It is so incredibly sad when the status quo gains such dominance over the minds of men that the greatest minds of a society accept the complete reverse of everything they know to be true. Political control over the monetary system by the central power known as government is so ingrained in our culture that the very minds that best recognize the error in this arrangement regularly argue for its continuation without change.

Barkley Rosser January 24, 2010 at 4:29 pm

liberty,

Probably a majority of readers here do not and never did accept that free banking is superior to some sort of control of the money supply by a central bank. If you wish to start up a debate here on free banking (and there are certainly regulars here who support it), well, that should be amusing for another rehash of an old and ongoing debate. But that is not remotely on the table in Washington, whereas whether or not to approve the renomination of Bernanke as Fed Chair most certainly is (with the question of who might replace him if not appointed also very much on relevant).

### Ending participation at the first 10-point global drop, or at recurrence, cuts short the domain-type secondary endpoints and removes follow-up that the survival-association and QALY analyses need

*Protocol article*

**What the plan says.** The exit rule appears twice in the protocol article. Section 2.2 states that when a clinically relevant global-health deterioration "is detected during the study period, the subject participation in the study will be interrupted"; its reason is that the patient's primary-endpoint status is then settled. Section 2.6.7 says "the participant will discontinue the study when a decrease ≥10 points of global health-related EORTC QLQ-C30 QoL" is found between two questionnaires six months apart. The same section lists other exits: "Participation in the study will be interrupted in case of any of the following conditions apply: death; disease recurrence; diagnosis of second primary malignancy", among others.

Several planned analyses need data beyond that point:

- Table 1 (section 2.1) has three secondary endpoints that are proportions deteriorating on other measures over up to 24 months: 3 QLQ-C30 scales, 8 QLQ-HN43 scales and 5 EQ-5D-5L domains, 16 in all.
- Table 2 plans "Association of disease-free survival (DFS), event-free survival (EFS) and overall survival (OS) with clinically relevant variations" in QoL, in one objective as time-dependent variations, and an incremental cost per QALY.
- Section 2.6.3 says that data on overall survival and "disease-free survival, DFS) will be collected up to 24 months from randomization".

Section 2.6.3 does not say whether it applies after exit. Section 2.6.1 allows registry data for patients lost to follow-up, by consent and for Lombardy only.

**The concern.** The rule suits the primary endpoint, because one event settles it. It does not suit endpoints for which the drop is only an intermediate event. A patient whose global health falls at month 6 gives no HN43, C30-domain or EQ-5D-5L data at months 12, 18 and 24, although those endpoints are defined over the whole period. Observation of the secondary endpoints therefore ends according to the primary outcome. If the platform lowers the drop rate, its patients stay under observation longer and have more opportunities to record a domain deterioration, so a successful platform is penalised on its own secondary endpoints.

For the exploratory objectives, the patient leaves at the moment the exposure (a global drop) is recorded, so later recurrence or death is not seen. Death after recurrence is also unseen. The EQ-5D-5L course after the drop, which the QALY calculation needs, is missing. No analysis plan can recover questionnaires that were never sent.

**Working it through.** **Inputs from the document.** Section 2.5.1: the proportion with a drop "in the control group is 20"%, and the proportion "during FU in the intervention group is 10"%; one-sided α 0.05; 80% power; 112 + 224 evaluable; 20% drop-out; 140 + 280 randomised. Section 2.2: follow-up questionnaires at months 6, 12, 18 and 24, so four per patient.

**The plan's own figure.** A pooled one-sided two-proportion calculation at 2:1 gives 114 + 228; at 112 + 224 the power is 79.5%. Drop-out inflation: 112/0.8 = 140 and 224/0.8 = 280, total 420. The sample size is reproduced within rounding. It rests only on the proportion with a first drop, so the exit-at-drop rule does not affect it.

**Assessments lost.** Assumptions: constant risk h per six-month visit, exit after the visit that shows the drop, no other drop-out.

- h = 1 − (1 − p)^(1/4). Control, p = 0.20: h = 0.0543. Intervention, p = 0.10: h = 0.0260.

Speaking of the latter, Kohn might also be a possible permanent as well as temporary, replacement, although those particularly down on Greenspan might remember that he was identified as Greenspan’s right hand man, and was put forward by Greenspan as a possible chair at the time Bernanke was originally appointed.

anon January 24, 2010 at 5:41 pm

Also see “Front Running the Fed” from Jesse

http://jessescrossroadscafe.blogspot.com/2010/01/is-big-player-front-running-feds-buys.html

Attached is some information from a reader. I cannot assess its validity, not being in the bond trading business. But it does sound like someone has tapped into the Fed’s buying plans to monetize the public debt and is front running those buys, essentially ‘stealing’ money from the public. Its what they call ‘a sure thing.’

David Wright January 25, 2010 at 12:13 am

Krugman only cites “one reason” why his appointment would be crazy, but there is another, purely economic one, which I suspect he would also agree with.